If you want to configure two ubuntu nodes in such way, that the second node is a hot standby for the other one, you will need a failover ip.
First of all, set a proper hostname for your machine by editing the
/etc/hostname file. Afterwards your machine needs
to be rebooted or you call
sudo hostname myhostname.example.org.
Since it's still necessary to have both nodes accessible, I use the following steps to make the failover ip available on both devices.
On both machines the
/etc/network/interfaces file looked for example like this (working with ip 203.0.113.220):
# Loopback device: auto lo iface lo inet loopback # device: eth0 auto eth0 iface eth0 inet static address 203.0.113.220 broadcast 203.0.113.255 netmask 255.255.255.192 gateway 203.0.113.193 # default route to access subnet up route add -net 203.0.113.192 netmask 255.255.255.192 gw 203.0.113.193 eth0
at the end, I appended (for failover ip 203.0.113.209):
allow-hotplug eth0:1 iface eth0:1 inet static address 203.0.113.209 broadcast 203.0.113.209 netmask 255.255.255.255 gateway 203.0.113.209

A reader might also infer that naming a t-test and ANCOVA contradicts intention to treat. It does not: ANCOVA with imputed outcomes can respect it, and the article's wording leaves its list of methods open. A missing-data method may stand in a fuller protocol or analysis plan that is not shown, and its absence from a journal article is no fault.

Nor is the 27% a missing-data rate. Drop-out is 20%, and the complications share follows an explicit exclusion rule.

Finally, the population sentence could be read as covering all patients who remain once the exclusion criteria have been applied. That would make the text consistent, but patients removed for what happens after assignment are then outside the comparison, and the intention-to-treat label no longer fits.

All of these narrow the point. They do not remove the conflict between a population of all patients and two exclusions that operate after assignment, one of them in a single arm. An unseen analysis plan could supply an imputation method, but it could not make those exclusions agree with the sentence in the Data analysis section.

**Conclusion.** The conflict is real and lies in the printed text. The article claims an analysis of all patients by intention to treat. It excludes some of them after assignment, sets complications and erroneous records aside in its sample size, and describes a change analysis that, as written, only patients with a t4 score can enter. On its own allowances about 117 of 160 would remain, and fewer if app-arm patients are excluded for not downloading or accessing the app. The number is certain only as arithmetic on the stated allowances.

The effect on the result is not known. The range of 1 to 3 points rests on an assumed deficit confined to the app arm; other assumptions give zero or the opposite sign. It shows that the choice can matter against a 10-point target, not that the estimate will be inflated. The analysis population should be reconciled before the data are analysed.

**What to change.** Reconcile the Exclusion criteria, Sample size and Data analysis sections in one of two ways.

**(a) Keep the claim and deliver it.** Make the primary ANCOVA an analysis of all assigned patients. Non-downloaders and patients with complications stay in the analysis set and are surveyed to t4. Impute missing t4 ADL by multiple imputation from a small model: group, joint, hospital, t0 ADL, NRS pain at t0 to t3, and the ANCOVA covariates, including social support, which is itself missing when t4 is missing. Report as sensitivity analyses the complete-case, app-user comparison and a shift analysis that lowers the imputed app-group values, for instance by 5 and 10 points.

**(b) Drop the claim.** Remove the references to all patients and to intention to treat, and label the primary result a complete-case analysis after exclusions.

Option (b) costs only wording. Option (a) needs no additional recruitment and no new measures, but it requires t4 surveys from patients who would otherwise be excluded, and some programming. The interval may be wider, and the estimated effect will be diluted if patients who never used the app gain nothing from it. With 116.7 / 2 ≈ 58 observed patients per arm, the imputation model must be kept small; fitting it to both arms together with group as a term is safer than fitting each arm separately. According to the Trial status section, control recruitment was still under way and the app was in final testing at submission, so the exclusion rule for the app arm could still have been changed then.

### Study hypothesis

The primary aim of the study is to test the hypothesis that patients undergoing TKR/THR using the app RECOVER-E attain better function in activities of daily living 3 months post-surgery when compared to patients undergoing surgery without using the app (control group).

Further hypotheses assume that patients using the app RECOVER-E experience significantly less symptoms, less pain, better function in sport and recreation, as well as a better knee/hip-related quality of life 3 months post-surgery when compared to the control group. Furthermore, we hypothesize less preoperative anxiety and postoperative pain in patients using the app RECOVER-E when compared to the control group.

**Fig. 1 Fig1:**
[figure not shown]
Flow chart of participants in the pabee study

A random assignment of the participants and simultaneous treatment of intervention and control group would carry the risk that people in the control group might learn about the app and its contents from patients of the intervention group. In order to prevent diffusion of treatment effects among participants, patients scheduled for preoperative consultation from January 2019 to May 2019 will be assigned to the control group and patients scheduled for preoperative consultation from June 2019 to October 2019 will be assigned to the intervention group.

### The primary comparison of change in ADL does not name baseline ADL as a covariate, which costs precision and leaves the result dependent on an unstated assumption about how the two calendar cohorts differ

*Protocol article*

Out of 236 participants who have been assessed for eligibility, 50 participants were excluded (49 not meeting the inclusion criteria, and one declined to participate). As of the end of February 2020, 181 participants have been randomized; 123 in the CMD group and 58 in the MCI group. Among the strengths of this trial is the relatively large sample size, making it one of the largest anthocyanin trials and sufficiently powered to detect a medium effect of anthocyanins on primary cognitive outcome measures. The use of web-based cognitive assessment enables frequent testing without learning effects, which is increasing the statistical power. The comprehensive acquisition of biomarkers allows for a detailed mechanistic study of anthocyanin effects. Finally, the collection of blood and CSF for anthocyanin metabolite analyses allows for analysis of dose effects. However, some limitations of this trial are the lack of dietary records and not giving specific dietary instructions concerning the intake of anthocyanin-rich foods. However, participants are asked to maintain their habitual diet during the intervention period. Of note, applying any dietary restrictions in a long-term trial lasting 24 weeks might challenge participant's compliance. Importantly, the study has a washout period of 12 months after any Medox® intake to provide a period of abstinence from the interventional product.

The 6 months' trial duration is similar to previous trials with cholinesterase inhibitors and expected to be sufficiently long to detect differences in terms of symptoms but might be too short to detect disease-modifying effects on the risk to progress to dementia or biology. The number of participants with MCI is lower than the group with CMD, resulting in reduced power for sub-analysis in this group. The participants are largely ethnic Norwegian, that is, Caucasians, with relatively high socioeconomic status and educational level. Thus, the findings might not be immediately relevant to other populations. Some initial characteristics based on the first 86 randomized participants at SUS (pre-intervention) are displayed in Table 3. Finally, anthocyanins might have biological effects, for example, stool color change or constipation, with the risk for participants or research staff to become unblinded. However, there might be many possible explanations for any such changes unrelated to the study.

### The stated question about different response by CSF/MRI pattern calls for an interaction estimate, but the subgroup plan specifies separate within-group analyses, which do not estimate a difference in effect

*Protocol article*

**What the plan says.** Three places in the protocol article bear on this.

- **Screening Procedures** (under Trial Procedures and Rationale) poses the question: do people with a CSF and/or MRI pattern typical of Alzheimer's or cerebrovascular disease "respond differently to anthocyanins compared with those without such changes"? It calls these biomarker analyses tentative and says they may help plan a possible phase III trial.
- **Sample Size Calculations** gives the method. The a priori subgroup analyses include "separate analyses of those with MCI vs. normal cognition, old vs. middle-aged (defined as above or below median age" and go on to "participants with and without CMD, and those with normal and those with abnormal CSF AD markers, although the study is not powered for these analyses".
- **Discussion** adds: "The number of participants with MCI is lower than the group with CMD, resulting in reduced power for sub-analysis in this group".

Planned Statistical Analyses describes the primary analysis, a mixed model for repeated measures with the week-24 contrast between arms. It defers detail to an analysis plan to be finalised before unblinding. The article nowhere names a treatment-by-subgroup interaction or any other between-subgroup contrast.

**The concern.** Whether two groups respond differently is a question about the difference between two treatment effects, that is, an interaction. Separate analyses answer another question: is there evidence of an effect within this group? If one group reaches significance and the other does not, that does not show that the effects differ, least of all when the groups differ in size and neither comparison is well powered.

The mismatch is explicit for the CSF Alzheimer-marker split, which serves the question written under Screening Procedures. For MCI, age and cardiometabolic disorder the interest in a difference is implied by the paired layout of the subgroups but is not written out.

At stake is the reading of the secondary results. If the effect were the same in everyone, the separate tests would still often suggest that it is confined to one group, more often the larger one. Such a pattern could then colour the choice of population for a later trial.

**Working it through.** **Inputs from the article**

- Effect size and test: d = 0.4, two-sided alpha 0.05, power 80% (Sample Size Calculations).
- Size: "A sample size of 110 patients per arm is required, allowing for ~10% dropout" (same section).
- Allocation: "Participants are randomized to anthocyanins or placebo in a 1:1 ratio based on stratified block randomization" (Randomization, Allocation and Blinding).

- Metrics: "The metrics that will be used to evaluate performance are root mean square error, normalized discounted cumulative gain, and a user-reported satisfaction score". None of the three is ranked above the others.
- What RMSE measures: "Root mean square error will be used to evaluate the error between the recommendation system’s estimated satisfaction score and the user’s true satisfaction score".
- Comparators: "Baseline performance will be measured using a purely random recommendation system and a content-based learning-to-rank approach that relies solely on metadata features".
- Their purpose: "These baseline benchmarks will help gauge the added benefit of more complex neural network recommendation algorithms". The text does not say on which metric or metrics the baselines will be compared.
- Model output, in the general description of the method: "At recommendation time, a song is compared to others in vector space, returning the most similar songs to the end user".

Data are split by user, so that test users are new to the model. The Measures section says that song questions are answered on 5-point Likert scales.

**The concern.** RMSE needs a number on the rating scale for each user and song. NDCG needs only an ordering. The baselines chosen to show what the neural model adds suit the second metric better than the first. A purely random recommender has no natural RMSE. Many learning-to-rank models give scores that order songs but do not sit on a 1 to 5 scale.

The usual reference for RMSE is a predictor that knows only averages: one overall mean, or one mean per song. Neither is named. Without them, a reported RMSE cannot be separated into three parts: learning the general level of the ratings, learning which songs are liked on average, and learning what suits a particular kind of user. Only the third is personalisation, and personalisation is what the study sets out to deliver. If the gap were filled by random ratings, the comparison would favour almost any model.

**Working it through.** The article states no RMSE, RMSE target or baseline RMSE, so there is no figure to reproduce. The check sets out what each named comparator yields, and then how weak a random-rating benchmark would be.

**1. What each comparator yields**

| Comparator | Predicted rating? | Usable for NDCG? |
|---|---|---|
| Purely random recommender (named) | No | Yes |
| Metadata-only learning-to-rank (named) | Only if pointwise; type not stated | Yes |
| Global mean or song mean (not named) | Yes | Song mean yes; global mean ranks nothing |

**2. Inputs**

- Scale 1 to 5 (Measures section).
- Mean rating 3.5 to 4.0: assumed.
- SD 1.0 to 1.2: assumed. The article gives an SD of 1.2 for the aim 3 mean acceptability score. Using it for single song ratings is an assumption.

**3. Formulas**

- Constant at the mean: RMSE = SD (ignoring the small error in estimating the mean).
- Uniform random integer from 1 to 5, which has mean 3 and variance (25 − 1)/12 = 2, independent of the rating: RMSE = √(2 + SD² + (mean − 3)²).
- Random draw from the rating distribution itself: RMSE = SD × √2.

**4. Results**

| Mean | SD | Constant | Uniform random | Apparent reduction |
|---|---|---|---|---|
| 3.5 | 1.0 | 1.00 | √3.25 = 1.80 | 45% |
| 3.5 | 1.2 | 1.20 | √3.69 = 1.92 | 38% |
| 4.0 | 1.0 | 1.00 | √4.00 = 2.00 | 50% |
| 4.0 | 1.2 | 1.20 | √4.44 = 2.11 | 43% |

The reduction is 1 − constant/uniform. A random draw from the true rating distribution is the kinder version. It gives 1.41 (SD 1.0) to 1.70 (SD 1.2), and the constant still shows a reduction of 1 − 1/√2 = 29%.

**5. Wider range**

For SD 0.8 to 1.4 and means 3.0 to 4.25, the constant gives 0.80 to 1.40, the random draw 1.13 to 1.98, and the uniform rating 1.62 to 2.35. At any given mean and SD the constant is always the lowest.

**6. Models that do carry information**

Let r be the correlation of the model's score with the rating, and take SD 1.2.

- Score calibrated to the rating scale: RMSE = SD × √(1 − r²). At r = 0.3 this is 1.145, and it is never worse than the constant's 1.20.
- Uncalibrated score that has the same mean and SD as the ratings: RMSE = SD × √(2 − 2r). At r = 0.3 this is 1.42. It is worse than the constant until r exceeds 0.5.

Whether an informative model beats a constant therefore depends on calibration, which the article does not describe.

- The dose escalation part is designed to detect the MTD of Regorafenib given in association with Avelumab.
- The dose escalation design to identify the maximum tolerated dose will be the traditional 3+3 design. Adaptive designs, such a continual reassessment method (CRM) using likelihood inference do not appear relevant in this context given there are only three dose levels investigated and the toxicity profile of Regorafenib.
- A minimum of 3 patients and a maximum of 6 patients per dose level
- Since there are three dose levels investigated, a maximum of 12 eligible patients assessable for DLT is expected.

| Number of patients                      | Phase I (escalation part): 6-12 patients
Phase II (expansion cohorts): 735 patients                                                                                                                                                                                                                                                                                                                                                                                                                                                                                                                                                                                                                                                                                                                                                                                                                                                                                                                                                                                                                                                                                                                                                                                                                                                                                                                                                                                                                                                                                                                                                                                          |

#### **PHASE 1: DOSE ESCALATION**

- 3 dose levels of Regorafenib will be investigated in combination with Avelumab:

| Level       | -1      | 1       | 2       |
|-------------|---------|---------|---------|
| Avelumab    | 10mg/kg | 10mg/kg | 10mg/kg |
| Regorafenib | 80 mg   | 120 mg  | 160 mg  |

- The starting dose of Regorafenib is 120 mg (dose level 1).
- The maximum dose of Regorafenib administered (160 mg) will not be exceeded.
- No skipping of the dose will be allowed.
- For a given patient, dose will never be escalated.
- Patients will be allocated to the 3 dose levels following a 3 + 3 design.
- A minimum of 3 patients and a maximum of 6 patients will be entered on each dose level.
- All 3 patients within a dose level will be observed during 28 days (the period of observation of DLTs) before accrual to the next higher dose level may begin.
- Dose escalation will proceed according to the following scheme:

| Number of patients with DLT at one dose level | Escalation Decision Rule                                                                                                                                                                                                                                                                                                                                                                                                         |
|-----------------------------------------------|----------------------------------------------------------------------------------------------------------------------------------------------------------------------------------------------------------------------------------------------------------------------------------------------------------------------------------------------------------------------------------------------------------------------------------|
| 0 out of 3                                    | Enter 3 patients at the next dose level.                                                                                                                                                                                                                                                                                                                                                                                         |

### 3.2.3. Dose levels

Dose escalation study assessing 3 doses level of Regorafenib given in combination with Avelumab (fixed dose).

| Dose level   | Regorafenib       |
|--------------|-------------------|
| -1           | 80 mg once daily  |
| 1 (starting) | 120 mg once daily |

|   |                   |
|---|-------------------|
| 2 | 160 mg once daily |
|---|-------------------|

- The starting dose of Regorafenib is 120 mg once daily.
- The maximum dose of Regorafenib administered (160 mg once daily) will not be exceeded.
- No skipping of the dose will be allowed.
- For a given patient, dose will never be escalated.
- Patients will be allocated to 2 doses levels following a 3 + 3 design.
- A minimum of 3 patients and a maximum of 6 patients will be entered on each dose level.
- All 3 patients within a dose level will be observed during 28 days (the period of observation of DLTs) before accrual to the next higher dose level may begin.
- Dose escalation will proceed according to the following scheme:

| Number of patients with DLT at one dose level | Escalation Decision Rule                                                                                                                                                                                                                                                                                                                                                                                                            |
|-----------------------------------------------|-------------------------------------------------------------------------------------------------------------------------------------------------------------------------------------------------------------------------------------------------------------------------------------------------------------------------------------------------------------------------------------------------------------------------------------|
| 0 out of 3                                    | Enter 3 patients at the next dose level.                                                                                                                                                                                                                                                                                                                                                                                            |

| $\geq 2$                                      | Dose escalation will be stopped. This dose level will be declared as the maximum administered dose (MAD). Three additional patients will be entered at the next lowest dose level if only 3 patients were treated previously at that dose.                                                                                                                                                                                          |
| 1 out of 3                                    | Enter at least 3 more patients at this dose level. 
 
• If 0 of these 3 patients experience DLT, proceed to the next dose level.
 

So far the interface should not be visible, if you query for the inet interfaces:
# ip -f inet addr show 1: lo: <LOOPBACK,UP,LOWER_UP> mtu 65536 qdisc noqueue state UNKNOWN inet 127.0.0.1/8 scope host lo 2: eth0: <BROADCAST,MULTICAST,UP,LOWER_UP> mtu 1500 qdisc pfifo_fast state UP qlen 1000 inet 203.0.113.220/26 brd 203.0.113.255 scope global eth0
If you want to bring up the alias eth0:1, use:
# ifup eth0:1 RTNETLINK answers: File exists Failed to bring up eth0:1.
The error messages are miss-leading, it worked already:
# ip -f inet addr show 1: lo: <LOOPBACK,UP,LOWER_UP> mtu 65536 qdisc noqueue state UNKNOWN inet 127.0.0.1/8 scope host lo 2: eth0: <BROADCAST,MULTICAST,UP,LOWER_UP> mtu 1500 qdisc pfifo_fast state UP qlen 1000 inet 203.0.113.220/26 brd 203.0.113.255 scope global eth0 inet 203.0.113.209/32 brd 203.0.113.209 scope global eth0:1
If you try to use
ifconfig eth0:1 up to bring it up, it will fail with:
SIOCSIFFLAGS: Cannot assign requested address.
If you want to shutdown the interface again, use:
# ifconfig eth0:1 down
If you try to use
ifdown eth0:1 to bring it down, it will fail with:
ifdown: interface eth0:1 not configured.